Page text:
Just before the snow on 12 March, I took this photograph of an American Red Squirrel, Tamiasciurus hudsonicus. Red squirrels are found across much of northern North America, venturing further south through the Appalachian and Rocky mountains. Red Squirrels are common and their range is expanding in our region. Although their diet specializes on conifer cones, the species has moved into deciduous forest, and even into prairies of southwestern Minnesota.
As I explored the Internet for something new to write about American Red Squirrels, I discovered an article by Ed Yong in the November 2016 issue of The Atlantic. I discovered that Eurasian Red Squirrels carry leprosy. I thought that armadillos are the only animals aside from humans to carry this disease. Armadillos got leprosy from European human explorers to the New World. Much of the world’s leprosy research takes place in Louisiana, where armadillos are abundant.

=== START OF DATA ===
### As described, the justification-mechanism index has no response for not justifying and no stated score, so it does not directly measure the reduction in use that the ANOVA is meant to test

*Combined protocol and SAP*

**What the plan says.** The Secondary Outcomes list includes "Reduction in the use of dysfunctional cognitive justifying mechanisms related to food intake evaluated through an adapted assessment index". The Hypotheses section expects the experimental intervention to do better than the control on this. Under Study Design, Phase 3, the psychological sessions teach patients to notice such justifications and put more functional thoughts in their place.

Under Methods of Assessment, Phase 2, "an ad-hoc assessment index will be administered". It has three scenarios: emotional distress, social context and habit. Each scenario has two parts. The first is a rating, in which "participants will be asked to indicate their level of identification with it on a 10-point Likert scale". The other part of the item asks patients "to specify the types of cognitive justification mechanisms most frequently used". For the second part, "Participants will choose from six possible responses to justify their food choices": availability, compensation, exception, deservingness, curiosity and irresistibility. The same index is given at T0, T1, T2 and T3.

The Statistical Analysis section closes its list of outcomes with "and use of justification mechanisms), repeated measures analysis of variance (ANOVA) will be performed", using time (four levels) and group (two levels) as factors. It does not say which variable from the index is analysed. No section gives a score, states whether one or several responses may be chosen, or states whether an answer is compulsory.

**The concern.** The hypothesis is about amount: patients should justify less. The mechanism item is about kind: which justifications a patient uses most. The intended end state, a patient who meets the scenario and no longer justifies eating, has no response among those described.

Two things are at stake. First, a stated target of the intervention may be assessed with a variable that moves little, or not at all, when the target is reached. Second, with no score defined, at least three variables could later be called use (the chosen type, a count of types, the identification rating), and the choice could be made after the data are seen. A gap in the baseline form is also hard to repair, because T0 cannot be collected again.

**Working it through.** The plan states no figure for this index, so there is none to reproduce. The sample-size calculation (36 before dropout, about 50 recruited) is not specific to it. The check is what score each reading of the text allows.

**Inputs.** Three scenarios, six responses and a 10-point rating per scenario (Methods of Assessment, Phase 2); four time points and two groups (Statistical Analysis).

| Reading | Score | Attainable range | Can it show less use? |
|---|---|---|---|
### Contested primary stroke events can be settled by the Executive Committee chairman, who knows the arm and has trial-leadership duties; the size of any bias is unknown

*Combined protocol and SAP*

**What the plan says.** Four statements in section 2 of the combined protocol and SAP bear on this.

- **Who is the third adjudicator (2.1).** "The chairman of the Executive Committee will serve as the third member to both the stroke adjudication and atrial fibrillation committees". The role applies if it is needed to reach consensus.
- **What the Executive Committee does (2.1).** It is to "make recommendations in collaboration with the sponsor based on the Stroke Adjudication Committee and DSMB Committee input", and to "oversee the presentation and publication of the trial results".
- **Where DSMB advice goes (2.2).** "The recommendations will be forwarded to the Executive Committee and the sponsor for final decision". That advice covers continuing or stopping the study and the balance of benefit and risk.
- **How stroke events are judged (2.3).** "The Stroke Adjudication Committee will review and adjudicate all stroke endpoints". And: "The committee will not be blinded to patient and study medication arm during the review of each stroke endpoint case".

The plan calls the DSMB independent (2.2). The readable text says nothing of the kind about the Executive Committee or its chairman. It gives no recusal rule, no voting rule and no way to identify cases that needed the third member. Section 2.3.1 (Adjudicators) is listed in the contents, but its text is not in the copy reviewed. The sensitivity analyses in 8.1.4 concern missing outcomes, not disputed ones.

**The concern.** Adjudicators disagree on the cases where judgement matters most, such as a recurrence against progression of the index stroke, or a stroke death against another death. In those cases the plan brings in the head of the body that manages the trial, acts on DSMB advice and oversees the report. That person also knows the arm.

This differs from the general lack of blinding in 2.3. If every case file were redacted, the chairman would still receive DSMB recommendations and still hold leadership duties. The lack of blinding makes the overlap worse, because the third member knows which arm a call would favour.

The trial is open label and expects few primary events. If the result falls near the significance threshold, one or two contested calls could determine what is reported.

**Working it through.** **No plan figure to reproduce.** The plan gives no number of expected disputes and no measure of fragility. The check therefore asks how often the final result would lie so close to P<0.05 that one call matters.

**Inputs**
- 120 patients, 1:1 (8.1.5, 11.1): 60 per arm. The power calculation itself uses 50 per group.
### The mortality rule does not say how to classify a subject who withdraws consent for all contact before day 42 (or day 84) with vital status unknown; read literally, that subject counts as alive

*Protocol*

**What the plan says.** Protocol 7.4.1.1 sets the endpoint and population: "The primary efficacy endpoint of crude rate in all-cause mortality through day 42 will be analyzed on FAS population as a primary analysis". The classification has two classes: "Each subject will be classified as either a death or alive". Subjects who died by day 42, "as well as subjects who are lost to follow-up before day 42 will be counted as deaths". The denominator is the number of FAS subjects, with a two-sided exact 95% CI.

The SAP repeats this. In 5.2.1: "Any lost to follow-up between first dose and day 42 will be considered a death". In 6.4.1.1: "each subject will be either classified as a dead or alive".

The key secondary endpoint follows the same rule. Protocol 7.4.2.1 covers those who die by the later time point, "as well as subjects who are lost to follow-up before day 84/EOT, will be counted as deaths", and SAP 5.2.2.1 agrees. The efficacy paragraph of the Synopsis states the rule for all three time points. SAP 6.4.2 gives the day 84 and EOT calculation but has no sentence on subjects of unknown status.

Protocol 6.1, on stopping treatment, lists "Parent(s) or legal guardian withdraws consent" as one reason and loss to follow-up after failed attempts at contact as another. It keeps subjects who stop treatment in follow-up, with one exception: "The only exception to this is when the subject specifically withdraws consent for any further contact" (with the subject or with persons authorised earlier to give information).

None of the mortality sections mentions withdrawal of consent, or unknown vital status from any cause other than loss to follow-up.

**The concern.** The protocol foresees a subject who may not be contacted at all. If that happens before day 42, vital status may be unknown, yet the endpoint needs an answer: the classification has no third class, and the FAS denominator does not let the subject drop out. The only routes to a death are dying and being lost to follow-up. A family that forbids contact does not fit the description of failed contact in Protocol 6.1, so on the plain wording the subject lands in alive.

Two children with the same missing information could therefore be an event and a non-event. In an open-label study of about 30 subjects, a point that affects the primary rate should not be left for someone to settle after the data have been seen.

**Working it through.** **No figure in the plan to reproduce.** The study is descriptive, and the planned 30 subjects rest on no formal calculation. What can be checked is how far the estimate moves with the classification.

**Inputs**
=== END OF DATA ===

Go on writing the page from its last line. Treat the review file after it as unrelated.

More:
Luckily for our red squirrels, the European squirrels do not overlap with ours—and the two squirrels are not closely related. Eurasian Red Squirrels, Sciurus vulgaris, are in a different genus than ours. Armadillos can pass Leprosy back to humans, Although Eurasian Red Squirrels carry the same strains of Leprosy that infected medieval Europeans, there is no evidence of their passing the disease to humans.
Although once common, Eurasian Red Squirrels are endangered in Britain. Gray Squirrels, introduced from North America, have outcompeted them. The remnants of the British red squirrels are now mostly found in Scotland. Gray Squirrels also carry squirrel pox, a viral, tumor-producing disease that often kills the red squirrels. Squirrel Pox is also found in eastern North America, but here many infected squirrels survive the disease (Michigan DNR).